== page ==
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Author Topic: Tamiya polishing compound question...  (Read 4041 times)

Jimmy The Guz

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Tamiya polishing compound question...
« on: May 23, 2012, 04:35:00 AM »

Iím just wondering on GAF membersí opinions on Tamiya polishing compounds.  I have been pretty confused about the correct use for polishing compounds and have been unsuccessful in finding any decent info about these products in regards to gunpla.

Is there any need to use Tamiya polishing compounds on painted or non-painted Gunpla?  Iíve read on the web that you can use these products to scrub away nub marks and swirls on bare plastic, and to polish paint before a top gloss coat and/or flat coat.

But is there any other use for a polish if you paint your model and then top coat it with gloss before applying decals.  Then gloss coat again, panel line with a wash or marker and then finally a flat coat? 

The Tamiya compounds come as Coarse, Fine and Finish.

Cheers
JTG
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Fury-s12

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Re: Tamiya polishing compound question...
« Reply #1 on: May 23, 2012, 08:17:06 AM »

This is far from the definitive answer but in the past year I've been looking and learning I've never seen polish compound mentioned in any tutorials or anything, so that says a little lol, im sure if your going for a super glossy Gundam it be helpful though
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Hemish

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Re: Tamiya polishing compound question...
« Reply #2 on: May 23, 2012, 09:26:48 AM »

So here goes, with those compounds you are generally looking to create a mirror finish, you know those kits that are stupidly glossy? Well tha\is is the stuff they are using with a combination of gloss coats and wet sanding, its a long process and can bore the crap out of you if you aren't a patient person

Basically its gloss coat, wet sand, coarse compound, wet sand, fine, wet sand, finish.
You do that for each part you want stupidly shiney

I played with them when i first got them but havent applied it to any kits yet
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Gundam Beginner

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Re: Tamiya polishing compound question...
« Reply #3 on: May 23, 2012, 09:45:41 AM »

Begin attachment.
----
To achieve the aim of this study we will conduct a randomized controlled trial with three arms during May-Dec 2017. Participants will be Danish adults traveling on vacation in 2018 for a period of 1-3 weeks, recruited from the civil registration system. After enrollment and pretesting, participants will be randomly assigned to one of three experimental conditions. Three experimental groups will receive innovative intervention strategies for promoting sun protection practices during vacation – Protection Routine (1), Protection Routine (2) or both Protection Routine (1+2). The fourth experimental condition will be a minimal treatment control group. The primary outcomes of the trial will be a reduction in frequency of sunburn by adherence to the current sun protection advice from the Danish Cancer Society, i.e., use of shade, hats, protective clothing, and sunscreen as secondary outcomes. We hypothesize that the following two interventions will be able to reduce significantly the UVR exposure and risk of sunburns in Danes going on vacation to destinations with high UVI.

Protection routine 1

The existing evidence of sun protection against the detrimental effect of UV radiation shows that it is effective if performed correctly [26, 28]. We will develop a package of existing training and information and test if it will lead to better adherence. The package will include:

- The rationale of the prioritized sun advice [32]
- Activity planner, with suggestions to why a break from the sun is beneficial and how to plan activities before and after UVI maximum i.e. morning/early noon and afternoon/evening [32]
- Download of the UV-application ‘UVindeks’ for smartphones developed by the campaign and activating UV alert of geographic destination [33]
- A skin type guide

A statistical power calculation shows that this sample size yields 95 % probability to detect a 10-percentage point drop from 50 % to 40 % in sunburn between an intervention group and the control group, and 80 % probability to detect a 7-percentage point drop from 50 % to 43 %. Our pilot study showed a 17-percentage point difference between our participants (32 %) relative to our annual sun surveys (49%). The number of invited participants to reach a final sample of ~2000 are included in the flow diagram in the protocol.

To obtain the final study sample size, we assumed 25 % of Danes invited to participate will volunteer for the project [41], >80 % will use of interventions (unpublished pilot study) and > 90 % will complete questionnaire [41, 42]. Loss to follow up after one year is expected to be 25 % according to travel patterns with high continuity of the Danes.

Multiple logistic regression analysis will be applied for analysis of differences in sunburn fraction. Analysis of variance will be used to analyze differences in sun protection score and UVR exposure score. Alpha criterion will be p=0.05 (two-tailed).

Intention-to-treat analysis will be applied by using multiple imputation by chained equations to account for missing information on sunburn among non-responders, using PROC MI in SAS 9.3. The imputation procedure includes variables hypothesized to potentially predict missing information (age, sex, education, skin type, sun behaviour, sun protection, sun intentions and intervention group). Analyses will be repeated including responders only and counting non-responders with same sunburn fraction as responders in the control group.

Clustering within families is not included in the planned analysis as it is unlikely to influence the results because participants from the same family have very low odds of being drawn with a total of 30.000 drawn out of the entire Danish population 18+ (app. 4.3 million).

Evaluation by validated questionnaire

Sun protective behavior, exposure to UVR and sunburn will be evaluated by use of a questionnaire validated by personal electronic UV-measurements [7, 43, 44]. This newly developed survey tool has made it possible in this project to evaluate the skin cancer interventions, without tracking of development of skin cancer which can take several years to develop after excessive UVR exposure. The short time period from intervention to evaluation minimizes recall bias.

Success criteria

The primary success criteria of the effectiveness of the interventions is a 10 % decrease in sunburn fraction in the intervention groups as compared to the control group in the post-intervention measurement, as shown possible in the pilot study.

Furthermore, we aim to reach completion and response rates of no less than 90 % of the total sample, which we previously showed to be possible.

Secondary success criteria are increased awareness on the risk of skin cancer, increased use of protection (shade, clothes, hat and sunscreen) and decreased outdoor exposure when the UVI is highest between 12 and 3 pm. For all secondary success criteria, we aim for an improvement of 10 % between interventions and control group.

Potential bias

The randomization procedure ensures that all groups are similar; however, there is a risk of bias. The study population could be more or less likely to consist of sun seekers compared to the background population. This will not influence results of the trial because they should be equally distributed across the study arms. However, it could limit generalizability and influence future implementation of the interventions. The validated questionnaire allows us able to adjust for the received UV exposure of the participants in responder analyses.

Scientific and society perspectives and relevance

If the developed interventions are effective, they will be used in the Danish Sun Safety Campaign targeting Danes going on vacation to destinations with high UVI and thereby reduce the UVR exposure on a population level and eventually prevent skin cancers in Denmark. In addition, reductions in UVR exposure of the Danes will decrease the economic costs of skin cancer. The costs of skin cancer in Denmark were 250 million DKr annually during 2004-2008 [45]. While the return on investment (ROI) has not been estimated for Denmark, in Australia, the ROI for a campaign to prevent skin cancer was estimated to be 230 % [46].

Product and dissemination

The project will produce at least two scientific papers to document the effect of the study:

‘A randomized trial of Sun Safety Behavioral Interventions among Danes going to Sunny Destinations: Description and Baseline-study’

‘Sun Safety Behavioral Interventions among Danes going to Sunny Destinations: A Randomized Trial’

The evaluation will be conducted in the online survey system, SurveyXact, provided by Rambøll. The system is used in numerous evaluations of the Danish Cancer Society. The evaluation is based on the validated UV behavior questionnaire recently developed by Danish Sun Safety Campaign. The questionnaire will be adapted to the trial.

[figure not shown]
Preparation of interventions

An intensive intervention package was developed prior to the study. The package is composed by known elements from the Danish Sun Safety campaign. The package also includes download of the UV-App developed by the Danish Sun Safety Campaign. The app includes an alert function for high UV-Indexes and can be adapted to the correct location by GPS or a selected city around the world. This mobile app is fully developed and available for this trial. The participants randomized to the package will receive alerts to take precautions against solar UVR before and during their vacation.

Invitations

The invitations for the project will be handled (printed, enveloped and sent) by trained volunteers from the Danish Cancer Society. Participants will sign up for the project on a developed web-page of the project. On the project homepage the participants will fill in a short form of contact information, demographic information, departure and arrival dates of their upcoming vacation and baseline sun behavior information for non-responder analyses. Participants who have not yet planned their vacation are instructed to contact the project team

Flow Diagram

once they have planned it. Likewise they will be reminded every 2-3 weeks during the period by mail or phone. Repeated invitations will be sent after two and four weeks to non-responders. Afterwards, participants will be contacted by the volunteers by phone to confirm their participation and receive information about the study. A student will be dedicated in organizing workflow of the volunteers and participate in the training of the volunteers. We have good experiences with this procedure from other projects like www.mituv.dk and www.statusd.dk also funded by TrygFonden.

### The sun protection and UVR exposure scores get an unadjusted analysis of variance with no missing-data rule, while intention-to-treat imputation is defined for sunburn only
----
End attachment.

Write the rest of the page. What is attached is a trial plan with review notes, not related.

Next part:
hmm, I've heard these polishing compounds can remove nubs and plastic stress. which is useful for Straight builds.
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Solo

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Re: Tamiya polishing compound question...
« Reply #4 on: May 23, 2012, 10:08:15 AM »

You'd have to polish for a loooong time to remove nubs and stress marks from a piece using polish. You've got to cut a fair bit of material away, so you'd be better of using hemish's method of wet and dry, etc.
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Jimmy The Guz

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Re: Tamiya polishing compound question...
« Reply #5 on: May 23, 2012, 04:24:56 PM »

Thanks for the feed back team.  Yeah its sounding like more of a mission to use polishing compounds than its worth.  I'll try hemish's method of wet and dry sanding between each compound and see how it turns out. 

Cheers GAF Members  :)
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QuangVuong

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Re: Tamiya polishing compound question...
« Reply #6 on: May 23, 2012, 09:32:41 PM »

Here's a tip. This thing called Polishing compound is also known as toothpaste. Its just a paste that contains fine abrasives(so like sandpaper in a way). Toothpaste also is like this.  There are other prodcuts like Brasso/Silvo, and car wax, but toothpaste is something you will surely have.

For example, with a scratched watch face(acrylic ones) I just sand til the deep scratches are removed using 600 and 1200, then if I want 2000. Then I get a thin cloth and some toothpaste(cheapo brand or baby toothpaste) to polish the face. It works extremly well if you want a glassy finish. I dont see the use to polish any Gunpla like this, unless you accidently scratched a clear piece.